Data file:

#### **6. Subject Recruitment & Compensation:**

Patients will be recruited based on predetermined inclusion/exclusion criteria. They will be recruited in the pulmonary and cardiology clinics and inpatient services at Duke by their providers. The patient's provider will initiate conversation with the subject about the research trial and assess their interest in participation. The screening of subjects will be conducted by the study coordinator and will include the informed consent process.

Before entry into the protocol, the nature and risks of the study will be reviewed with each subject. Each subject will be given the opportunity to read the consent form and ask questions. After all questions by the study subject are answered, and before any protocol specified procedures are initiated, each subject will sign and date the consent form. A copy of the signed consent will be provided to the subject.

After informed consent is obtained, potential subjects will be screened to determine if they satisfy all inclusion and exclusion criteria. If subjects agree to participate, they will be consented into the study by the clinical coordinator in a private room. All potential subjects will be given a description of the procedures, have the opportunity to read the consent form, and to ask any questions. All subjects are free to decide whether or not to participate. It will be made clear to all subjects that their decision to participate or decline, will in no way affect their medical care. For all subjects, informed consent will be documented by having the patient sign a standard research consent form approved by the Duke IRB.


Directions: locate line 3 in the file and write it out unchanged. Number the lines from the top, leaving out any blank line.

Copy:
Before entry into the protocol, the nature and risks of the study will be reviewed with each subject. Each subject will be given the opportunity to read the consent form and ask questions. After all questions by the study subject are answered, and before any protocol specified procedures are initiated, each subject will sign and date the consent form. A copy of the signed consent will be provided to the subject.